or to turn it to some use more beneficial to the public than agriculture.
You will see that this does not go so far as giving absolute fixity of tenure. The Irish farmer gets his farm by inheritance; he builds his own buildings; and he has now very properly been recognised as a sort of copyholder. The English farmer takes his farm by contract; the buildings are erected by the landlord; and the farmer, after his contract of tenancy has expired, can hardly demand to be kept in permanent possession if real reason for change has occurred. The reason, however, should be such as would satisfy a public authority.
2. The Land Court must have the power of fixing rents in cases of dispute, and of reducing them even in the case of existing leases.
I rest this interference with contract-engagements on grounds of public utility, namely, the necessity of keeping the soil of England productive, which is impossible if farmers are to pay away their capital in rent; and I justify it by two well-known acts of the English Court of Chancery, in interfering with and setting aside certain forfeiture-clauses in leases, and those clauses in mortgages which gave the mortgagee absolute rights over the mortgaged estate in case of default of payment. It is not the case that voluntary concession has made the interference of a public authority unnecessary. The remissions of rents made by landlords during the last six years, large as they seem, are trifling in comparison with the losses sustained by farmers. In the parts of England that have suffered most, ten, twenty, or thirty per cent, in single years is nothing; a total remission of rent for three years together would probably not have covered the farmers' losses.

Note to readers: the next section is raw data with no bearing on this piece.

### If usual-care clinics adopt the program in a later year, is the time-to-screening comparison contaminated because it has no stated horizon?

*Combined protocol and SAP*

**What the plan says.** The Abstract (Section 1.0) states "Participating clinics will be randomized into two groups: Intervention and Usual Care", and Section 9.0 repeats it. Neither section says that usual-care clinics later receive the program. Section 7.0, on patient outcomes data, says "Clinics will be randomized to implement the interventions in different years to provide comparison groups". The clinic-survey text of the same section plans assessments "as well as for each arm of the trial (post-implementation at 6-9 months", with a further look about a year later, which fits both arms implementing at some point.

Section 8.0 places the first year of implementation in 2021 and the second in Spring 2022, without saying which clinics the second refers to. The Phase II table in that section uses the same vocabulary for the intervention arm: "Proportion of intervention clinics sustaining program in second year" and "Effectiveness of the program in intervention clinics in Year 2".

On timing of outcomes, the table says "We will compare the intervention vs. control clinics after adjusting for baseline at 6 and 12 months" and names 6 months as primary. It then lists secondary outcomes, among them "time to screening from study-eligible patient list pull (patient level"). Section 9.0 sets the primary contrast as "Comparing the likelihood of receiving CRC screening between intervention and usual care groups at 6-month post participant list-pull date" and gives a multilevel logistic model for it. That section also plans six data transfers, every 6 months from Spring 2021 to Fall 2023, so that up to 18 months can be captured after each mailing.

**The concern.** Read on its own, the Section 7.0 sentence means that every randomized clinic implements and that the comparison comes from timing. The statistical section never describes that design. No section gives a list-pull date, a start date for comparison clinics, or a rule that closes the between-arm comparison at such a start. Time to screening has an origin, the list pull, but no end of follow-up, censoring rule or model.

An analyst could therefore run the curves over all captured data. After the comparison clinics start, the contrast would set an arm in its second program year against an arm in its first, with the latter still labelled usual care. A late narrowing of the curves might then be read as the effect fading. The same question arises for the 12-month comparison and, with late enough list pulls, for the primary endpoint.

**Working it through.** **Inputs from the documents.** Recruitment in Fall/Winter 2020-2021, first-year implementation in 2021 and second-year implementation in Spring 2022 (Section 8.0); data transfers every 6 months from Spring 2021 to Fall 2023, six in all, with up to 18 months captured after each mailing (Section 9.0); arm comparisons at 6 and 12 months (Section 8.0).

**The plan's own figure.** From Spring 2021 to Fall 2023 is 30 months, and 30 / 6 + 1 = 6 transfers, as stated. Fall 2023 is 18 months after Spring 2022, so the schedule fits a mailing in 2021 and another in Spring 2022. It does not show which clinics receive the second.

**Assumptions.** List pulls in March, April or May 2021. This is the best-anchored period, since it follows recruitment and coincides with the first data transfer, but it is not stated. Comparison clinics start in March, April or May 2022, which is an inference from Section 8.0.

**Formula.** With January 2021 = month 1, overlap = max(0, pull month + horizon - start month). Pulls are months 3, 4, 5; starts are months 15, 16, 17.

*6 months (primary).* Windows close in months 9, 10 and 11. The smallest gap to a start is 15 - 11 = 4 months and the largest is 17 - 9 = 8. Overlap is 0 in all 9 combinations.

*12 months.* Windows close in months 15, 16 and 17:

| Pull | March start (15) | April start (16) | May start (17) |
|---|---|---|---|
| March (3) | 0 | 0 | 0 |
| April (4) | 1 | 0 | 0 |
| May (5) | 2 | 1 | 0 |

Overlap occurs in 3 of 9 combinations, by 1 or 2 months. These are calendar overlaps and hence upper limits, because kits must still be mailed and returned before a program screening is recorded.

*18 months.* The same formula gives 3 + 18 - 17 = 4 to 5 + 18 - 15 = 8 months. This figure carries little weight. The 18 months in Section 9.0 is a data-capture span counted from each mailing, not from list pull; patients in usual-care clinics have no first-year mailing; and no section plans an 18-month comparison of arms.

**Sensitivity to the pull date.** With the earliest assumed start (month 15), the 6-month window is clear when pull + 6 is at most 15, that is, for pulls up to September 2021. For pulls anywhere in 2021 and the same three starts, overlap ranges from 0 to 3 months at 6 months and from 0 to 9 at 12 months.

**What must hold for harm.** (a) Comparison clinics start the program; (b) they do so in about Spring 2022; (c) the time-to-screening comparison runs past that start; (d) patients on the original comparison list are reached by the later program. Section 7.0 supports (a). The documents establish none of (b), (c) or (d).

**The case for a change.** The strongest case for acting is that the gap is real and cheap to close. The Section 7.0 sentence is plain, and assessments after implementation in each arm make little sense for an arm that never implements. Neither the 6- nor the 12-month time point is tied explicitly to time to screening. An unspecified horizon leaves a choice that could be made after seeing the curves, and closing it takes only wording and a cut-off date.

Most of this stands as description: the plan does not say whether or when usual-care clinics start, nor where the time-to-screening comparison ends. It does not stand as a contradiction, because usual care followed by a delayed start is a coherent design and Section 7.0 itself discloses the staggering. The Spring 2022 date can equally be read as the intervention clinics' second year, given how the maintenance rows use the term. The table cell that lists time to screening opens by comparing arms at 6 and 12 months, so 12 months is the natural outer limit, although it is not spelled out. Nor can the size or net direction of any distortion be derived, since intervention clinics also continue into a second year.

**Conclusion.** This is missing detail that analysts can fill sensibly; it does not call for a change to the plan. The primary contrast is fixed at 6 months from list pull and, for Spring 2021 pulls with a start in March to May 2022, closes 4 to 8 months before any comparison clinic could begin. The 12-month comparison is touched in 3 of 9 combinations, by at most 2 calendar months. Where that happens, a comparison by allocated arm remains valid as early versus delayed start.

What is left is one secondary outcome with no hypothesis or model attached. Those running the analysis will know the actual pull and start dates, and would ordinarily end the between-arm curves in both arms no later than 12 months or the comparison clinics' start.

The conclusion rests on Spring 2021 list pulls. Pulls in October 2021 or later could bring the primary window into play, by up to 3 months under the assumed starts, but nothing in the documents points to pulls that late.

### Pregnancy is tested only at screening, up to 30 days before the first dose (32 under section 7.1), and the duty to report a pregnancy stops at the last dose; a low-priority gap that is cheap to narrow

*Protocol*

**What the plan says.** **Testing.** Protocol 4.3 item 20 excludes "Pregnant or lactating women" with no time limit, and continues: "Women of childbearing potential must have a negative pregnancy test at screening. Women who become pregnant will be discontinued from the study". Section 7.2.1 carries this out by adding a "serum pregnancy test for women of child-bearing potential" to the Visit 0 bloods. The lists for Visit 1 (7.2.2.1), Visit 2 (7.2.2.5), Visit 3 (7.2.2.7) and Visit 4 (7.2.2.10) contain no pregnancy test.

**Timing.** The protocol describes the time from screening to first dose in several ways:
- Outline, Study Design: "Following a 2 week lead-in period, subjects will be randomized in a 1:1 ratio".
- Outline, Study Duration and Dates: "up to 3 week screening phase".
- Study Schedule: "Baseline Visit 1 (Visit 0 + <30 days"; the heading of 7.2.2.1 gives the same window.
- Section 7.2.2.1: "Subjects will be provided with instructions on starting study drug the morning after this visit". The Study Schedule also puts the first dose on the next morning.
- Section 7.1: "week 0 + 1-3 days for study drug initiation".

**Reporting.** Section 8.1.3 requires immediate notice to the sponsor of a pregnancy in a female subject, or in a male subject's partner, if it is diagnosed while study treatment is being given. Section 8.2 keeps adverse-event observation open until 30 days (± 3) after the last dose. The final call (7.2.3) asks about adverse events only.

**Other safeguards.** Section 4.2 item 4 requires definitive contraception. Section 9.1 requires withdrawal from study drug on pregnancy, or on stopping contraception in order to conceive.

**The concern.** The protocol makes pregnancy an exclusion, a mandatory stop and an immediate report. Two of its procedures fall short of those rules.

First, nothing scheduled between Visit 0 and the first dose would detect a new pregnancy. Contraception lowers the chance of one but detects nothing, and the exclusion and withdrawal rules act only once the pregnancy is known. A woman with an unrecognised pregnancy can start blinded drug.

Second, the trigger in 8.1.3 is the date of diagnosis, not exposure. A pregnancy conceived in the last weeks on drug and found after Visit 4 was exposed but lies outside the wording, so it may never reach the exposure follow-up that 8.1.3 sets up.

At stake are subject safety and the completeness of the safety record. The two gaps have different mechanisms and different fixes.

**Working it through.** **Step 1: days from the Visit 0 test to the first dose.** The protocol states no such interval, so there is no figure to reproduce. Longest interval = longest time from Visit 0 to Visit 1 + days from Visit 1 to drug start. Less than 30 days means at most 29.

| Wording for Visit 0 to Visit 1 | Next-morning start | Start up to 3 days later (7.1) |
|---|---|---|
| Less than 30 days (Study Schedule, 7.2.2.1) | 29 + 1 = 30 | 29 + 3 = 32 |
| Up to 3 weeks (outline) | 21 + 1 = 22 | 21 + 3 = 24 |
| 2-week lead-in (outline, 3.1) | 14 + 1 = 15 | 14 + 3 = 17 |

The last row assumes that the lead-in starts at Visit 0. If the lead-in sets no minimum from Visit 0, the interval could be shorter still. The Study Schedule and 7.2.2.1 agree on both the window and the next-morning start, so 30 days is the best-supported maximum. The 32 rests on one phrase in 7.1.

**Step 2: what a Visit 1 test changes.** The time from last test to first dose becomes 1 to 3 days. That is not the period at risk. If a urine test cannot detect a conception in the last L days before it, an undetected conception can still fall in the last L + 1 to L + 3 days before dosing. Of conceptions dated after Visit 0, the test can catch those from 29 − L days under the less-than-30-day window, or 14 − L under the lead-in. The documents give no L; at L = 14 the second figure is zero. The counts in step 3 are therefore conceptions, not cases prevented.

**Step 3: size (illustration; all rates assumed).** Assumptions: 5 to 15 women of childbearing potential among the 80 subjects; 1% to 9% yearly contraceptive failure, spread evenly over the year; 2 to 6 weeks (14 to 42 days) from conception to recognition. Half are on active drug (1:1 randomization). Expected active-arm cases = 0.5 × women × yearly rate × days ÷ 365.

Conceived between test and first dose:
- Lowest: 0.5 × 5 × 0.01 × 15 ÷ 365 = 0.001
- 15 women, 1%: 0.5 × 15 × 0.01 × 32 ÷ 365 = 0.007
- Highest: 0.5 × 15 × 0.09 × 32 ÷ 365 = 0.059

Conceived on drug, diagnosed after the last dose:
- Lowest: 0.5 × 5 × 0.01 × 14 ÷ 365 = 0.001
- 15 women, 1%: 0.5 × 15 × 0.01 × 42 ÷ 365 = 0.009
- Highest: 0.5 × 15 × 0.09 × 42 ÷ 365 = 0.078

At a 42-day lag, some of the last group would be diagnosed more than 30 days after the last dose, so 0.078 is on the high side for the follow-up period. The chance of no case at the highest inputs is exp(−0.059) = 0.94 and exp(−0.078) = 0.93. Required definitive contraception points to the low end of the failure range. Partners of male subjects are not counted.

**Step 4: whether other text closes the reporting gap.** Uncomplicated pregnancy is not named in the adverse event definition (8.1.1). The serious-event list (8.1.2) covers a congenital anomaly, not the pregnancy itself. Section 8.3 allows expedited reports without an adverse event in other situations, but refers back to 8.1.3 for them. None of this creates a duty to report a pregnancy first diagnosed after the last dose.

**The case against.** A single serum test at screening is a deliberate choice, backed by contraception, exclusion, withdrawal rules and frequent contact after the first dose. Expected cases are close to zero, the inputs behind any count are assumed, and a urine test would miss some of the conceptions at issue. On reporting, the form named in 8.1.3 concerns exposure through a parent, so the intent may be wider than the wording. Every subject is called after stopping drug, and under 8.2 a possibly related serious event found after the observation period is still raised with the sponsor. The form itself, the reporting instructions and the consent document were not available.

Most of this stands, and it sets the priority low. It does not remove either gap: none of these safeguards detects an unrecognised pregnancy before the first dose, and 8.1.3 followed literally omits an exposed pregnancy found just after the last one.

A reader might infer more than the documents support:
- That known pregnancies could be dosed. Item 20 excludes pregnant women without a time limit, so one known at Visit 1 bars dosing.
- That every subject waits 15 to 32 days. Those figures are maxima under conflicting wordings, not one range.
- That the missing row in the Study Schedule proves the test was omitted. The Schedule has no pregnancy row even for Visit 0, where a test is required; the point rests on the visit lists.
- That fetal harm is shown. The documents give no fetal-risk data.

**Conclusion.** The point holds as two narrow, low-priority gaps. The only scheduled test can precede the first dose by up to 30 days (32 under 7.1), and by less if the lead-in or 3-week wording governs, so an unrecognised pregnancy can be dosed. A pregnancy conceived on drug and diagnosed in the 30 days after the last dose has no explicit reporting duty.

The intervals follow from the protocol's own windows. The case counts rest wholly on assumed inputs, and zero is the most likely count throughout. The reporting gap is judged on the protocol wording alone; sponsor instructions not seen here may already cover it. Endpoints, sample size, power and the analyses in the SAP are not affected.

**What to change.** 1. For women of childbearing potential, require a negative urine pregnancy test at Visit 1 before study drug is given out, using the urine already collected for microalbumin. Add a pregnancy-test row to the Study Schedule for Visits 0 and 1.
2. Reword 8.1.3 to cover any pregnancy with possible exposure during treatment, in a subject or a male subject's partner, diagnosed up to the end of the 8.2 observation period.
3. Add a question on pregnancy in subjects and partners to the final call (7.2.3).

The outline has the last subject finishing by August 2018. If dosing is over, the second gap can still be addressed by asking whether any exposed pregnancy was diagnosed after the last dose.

3. The farmer should have the right of selling his tenancy to anyone whom he chooses, subject to the landlord's right to urge any objection to the new tenant before the District Land Court. The new tenant to hold on the same terms as the old, that is, not to be ejected or to have his rent raised without the sanction of the Court.
Of course if the tenant is to be regarded as a sort of feudal retainer of the landlord, it sounds shocking that he should have the right of nominating a successor. But if the true object of our